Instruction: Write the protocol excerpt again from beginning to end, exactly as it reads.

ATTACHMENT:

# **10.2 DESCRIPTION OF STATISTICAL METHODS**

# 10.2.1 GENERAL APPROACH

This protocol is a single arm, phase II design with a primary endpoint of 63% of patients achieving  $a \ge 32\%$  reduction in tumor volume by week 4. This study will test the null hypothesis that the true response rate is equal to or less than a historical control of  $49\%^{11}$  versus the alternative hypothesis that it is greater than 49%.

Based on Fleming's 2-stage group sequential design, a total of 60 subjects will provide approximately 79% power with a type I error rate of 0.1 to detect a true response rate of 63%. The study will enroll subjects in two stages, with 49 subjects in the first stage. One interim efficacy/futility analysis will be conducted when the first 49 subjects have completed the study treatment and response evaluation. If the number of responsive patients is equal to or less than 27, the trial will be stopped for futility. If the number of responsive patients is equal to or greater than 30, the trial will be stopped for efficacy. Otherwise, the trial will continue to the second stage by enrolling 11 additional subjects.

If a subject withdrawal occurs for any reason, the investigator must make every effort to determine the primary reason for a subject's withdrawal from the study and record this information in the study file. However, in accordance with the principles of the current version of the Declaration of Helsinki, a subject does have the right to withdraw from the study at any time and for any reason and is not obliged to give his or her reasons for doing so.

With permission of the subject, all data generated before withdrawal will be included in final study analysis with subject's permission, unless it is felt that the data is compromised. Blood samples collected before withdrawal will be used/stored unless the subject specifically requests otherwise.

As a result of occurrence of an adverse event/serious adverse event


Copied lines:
# **10.2 DESCRIPTION OF STATISTICAL METHODS**

# 10.2.1 GENERAL APPROACH

This protocol is a single arm, phase II design with a primary endpoint of 63% of patients achieving  $a \ge 32\%$  reduction in tumor volume by week 4. This study will test the null hypothesis that the true response rate is equal to or less than a historical control of  $49\%^{11}$  versus the alternative hypothesis that it is greater than 49%.

Based on Fleming's 2-stage group sequential design, a total of 60 subjects will provide approximately 79% power with a type I error rate of 0.1 to detect a true response rate of 63%. The study will enroll subjects in two stages, with 49 subjects in the first stage. One interim efficacy/futility analysis will be conducted when the first 49 subjects have completed the study treatment and response evaluation. If the number of responsive patients is equal to or less than 27, the trial will be stopped for futility. If the number of responsive patients is equal to or greater than 30, the trial will be stopped for efficacy. Otherwise, the trial will continue to the second stage by enrolling 11 additional subjects.

If a subject withdrawal occurs for any reason, the investigator must make every effort to determine the primary reason for a subject's withdrawal from the study and record this information in the study file. However, in accordance with the principles of the current version of the Declaration of Helsinki, a subject does have the right to withdraw from the study at any time and for any reason and is not obliged to give his or her reasons for doing so.

With permission of the subject, all data generated before withdrawal will be included in final study analysis with subject's permission, unless it is felt that the data is compromised. Blood samples collected before withdrawal will be used/stored unless the subject specifically requests otherwise.

As a result of occurrence of an adverse event/serious adverse event